aeolian

aeolian
(US eolian)

/iːˈəʊlɪən/
adjective
Geology
Relating to or arising from the action of the wind.

Origin
Early 17th century: from the name Aeolus + -ian.

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Arnold gazed at the aeolian waves arranged in the desert sand by the fluid we call air instead of water.

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radicle

radicle

/ˈradɪk(ə)l/
noun
Botany
1 The part of a plant embryo that develops into the primary root.
1.1 Anatomy A rootlike subdivision of a nerve or vein.

Origin
Late 17th century: from Latin radicula, diminutive of radix, radic- ‘root’.

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Bob created an illustration of a dissected bean to show they typical parts of a dicot seed including cotyledons and the embryo with it’s radicle and first leaves ready to germinate.

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Wunderkammer

Wunderkammer

/ˈvʊndəˌkamə/
noun
A place where a collection of curiosities and rarities is exhibited.

Origin
German, literally ‘wonder chamber’.

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Over the years, Mark managed to make his science classroom into a Wunderkammer, a mini museum. He built his own display cases and wrote description cards for each new acquisition. Students from all around the school stopped in after school to gaze and ask questions.

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scroggin

scroggin

/ˈskrɒɡɪn/
noun
mass noun
NZ, Australian

A mixture of dried fruit, nuts, and other food eaten as a snack by hikers.

Origin
1940s: of unknown origin.

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Beef jerky and scroggin would be the main diet for the next several days. There was no hike, no need for trail mix, just an abundance of the stuff given to him as Christmas presents.

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frankincense

frankincense

/ˈfraŋkɪnsɛns/
noun
mass noun
An aromatic gum resin obtained from an African tree and burnt as incense.
This resin is obtained from the tree Boswellia sacra, family Burseraceae, native to Somalia
Also called olibanum, gum olibanum

Origin
Late Middle English: from Old French franc encens, literally ‘high-quality incense’, from franc (see frank) in an obsolete sense ‘superior, of high quality’ (which also existed in English) + encens ‘incense’.

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Frankincense
Wafting scents
Best intents
Gifts intense.

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bilbo

bilbo

/ˈbɪlbəʊ/
noun
A sword used in former times, noted for the temper and elasticity of its blade.

Origin
Mid 16th century: from Bilboa, an earlier English form of the name Bilbao, noted for the manufacture of fine blades.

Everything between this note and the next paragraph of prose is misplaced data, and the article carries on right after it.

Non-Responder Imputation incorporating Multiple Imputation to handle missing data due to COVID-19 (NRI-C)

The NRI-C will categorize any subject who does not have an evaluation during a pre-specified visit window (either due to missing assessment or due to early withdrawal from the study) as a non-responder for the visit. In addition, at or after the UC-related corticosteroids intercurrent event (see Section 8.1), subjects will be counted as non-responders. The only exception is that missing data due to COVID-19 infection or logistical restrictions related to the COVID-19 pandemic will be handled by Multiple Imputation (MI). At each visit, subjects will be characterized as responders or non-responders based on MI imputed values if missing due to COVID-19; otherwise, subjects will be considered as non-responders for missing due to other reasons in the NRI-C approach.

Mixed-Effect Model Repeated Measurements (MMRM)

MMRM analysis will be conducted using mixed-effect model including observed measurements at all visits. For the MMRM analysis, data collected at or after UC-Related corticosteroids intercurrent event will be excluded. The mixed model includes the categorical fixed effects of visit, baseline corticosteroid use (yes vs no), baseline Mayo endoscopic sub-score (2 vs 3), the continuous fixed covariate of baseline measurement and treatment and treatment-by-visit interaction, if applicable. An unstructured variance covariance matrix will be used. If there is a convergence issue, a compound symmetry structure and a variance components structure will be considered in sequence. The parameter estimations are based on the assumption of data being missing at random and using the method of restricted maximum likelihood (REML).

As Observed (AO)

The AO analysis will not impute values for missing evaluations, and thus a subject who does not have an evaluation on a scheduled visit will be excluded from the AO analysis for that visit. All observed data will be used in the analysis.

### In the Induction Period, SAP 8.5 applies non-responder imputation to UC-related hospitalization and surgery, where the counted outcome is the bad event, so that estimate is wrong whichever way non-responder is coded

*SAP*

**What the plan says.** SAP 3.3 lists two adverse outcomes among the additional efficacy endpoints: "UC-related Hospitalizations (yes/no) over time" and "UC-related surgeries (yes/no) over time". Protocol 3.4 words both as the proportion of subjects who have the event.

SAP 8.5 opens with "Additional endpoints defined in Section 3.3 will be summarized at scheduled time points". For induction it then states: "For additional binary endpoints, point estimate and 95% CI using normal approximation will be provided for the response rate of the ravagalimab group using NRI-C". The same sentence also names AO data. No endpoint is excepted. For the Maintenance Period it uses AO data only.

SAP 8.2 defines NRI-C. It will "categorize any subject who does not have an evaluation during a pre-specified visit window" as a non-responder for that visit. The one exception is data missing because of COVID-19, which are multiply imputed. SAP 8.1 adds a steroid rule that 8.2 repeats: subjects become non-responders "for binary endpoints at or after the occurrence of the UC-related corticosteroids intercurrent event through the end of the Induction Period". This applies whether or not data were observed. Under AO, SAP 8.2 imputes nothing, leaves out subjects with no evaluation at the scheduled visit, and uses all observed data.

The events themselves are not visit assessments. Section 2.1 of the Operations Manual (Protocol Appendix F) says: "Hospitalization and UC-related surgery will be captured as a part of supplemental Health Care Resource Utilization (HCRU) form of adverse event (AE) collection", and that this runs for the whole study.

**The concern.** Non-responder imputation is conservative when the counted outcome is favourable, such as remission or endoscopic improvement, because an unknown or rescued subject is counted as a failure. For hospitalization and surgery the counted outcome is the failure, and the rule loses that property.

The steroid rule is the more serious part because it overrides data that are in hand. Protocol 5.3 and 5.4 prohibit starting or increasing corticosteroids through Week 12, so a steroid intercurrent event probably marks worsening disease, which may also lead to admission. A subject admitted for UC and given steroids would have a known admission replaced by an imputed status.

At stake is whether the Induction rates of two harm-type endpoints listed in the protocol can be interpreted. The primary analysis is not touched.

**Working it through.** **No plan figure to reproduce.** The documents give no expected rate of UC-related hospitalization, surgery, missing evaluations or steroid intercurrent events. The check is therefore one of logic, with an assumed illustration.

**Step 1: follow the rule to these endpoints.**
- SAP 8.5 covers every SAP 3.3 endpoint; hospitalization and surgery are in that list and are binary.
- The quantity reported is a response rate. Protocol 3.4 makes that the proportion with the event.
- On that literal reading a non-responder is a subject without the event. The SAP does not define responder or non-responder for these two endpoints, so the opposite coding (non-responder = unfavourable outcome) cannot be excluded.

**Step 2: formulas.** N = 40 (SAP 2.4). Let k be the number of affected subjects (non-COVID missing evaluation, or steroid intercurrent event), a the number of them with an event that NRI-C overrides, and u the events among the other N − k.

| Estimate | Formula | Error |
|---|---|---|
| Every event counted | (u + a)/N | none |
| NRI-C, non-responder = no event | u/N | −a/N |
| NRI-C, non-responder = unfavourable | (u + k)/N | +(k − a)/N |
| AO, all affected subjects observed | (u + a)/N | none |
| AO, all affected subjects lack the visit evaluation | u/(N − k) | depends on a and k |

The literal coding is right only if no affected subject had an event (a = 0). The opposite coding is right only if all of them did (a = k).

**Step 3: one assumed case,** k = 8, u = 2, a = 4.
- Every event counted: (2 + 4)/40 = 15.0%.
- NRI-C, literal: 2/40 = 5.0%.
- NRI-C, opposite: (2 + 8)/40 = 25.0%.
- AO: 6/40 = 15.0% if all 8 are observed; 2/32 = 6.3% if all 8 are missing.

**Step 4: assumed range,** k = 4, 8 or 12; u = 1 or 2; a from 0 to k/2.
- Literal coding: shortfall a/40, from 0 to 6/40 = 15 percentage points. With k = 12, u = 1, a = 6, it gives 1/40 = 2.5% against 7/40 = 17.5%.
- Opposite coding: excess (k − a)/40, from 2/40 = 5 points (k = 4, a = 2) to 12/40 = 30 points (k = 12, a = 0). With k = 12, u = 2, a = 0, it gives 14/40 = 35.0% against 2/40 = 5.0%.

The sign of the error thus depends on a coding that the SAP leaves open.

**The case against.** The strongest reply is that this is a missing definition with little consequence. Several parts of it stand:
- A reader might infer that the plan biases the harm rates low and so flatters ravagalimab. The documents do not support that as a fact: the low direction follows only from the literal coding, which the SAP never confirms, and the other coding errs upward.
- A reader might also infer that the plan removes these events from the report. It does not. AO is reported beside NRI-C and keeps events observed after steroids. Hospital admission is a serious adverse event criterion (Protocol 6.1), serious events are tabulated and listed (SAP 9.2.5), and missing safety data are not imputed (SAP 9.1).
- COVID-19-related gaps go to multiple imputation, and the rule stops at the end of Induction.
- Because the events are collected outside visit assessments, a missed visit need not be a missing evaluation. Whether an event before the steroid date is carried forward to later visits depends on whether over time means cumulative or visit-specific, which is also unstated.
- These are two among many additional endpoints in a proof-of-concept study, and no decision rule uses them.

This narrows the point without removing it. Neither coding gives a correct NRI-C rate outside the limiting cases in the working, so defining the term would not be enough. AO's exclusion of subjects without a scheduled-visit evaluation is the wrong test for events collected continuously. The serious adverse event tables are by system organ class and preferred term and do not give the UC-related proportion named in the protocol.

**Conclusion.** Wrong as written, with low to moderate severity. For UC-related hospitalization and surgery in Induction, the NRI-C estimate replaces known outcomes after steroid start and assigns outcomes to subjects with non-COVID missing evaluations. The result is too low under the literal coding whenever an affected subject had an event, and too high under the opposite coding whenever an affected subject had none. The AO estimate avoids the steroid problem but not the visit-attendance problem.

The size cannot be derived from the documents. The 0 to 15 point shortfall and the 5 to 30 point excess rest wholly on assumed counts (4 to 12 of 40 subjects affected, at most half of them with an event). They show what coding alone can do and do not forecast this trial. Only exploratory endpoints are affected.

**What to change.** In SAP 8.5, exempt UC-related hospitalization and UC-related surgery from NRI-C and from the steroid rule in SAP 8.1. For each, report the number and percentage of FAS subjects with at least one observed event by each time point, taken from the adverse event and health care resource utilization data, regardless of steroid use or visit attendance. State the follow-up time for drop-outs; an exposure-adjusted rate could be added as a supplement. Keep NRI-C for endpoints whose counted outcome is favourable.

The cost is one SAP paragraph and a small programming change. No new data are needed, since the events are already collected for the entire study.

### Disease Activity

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The bilbo used by Henry’s multi-great grandfather hung above the mantle. It was a prized possession which he maintained in peak condition.

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[Please note: Henry’s great-great… was not Bilbo Baggins.]

griff

griff

/ɡrɪf/
noun
mass noun
dated, informal
News or reliable information.

Origin
Late 19th century: abbreviation of the slang term griffin ‘a betting tip’, of unknown origin.

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I don’t want the spin.
I do not need your slant.
No wink or little grin.
No sanctimonious cant.

Just dish me out the griff.
“The straight dope” will do fine.
“The skinny”, not a riff.
“Fake news” is not mine!

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injurious

injurious

/ɪnˈdʒʊərɪəs/
adjective
1 Causing or likely to cause damage or harm.
1.1 (of language) maliciously insulting; libellous.

Origin
Late Middle English: from French injurieux or Latin injuriosus, from injuria ‘a wrong’ (see injury).

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The WotD is intended to inform, enlighten and perhaps even entertain. It is never the plan to be injurious, or to make you furious, just at worst, to make you curious.

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troika

troika

/ˈtrɔɪkə/
noun
1 A Russian vehicle pulled by a team of three horses abreast.
1.1 A team of three horses for a troika.
2 A group of three people working together, especially in an administrative or managerial capacity.

Origin
Russian, from troe ‘set of three’.

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Terry traveled untroubled on his troika across the snowy tundra.

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forbidden

forbidden

/fəˈbɪd(ə)n/
adjective
1 Not allowed; banned.

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Magic was forbidden,
Forcing it to go hidden.
However things are bright
It remains in plain sight.
Masked as simple music
With dancing, slow and quick.

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